Teaching the Dalai Lama’s Monks: Better Religion Through Science

“Do bacteria require light?” Tashi, one of my best students, wants to know. He sits there in Dharamsala, India, like his Buddhist monk colleagues, cross-legged on the floor in maroon robes, six hours a day learning science from a tall white Jewish guy from North Carolina.

Religion often has a hard time of it, especially among academics, and especially among scientists. Of course academics have no problem studying religion and raising big money to establish endowed chairs, centers, and institutes devoted to just that. But actually being religious or even discussing personal beliefs or spirituality at all, is rare and, if anything, discouraged. To me this is an odd and disturbing social conundrum: let’s take our best thinkers and idea-people, theorizers, and policy developers and eradicate any discussion of personal belief, religion, or spirituality from their official discourse. Brilliant.

So, it’s refreshing to be part of a project [see the New York Times article in yesterday’s Science section], an experiment really, in which academics are actively engaging religious tradition and belief. Even better, and ironically, this engagement is driven by scientists; the very folks many blame for hammering personal belief out of intellectual conversation in the West in the first place.

Several years ago, His Holiness the Dalai Lama requested that Emory University educators develop a modern science curriculum to eventually become part of the regular centuries-old curriculum of all Tibetan Buddhist monks in India. Since the Dalai Lama was forced from China in 1959, India has graciously hosted him, the Tibetan government in exile, and thousands of Tibetans, including many monastics in new monasteries and nunneries. Unlike for Westerners, it is relatively common for Tibetans to become monks (even today, 1 in 10 Tibetans do).

We just completed our second year of a five-year pilot with 91 monks and nuns. The project is designed for monks and nuns to learn science and for us to learn Buddhism and Tibetan culture, but also for us to simultaneously build the capacity for the Tibetans eventually to take over the science teaching and learning.

If you’re like many of my administrators and colleagues, you might be asking, “What?! Beyond the coolness factor, what in the world is the point of teaching science to a bunch of monks halfway around the world?”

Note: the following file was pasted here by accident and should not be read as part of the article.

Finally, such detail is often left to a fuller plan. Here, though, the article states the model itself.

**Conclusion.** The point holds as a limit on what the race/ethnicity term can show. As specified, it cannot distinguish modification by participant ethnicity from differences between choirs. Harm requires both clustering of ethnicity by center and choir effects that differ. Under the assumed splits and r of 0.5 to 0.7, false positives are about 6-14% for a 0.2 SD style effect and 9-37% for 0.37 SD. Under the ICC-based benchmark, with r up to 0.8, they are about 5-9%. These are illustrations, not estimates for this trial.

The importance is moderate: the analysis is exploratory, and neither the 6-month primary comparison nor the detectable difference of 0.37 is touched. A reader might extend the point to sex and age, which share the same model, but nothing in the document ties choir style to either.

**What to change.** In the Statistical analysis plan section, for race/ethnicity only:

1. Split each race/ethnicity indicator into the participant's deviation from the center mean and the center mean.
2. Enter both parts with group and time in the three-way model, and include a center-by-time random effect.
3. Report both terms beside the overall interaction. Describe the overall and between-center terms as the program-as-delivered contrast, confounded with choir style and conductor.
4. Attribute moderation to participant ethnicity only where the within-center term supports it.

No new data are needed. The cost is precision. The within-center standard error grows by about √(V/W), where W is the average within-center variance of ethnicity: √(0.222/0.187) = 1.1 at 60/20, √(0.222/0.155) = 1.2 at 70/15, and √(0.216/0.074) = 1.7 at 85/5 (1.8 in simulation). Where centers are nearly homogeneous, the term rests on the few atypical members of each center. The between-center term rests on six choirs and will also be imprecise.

Can you say ‘globalization,’ ‘religion,’ ‘science and technology’?

Whether we like it or not, the world is becoming flatter by the day. This could be a disaster or, if we aggressively develop models to address the world’s complex problems—environmental degradation, racism, poverty—through profound cultural exchange and integration, this could be a boon. A vast majority of this globalizing world (including 100 million Americans) is deeply grounded in religious belief, and many of them have worldviews lacking any stark separation of spirituality from science.

How do we integrate, and not reject, belittle, or ignore religion and the religious, moving toward developing approaches and potential solutions to our most profound problems? And, finally then, as all of us are participants in this grand and inexorable globalization experiment, there is that most challenging and central question for all educators and learners: how do we most effectively teach and learn across cultural and intellectual gaps?

In its own small way, our project is a model and provides a laboratory for addressing these big questions. The components are there for a good experiment: a religious leader and a religion, Tibetan Buddhism, unusually open to discussion and integration (see my other RD column on this), science educators eager to teach and learn, and all open to the opportunity for new ideas and knowledge to emerge.

Take Tashi’s question about bacteria and light. We’d spent the whole week teaching the monks and nuns cellular and molecular biology around the question: Can bacteria sense? The question is unresolved and not trivial among Buddhists, because if bacteria are sentient beings, they should not be killed and would be reincarnated beings. So, you see the implications.

“Yes,” I answered, “Some bacteria require light and use it to make energy via photosynthesis.” Tashi’s was a typically insightful question from the monks, and also typical in its ‘double-meaning’ nature: I was thinking this was a great science question, integrating much of our discussion; but when I asked Tashi why he asked the question, he said it was because in the Buddhist view, consciousness requires light. So, if bacteria are sentient and therefore conscious, they would require light. See what I mean by double meaning and cultural interchange?

Religion is rich and valuable; science also has much to offer. Being human constructs, both of course have their failings and limitations, but both have given much and can give more. Dhondup, another of the monk students, had this pearl to offer when I asked him why he was participating in our science project, a statement that turned my worldview on its head and sums up how such cultural exchanges might just make a difference: “I am studying modern science because I believe it can help me understand my Buddhism better.”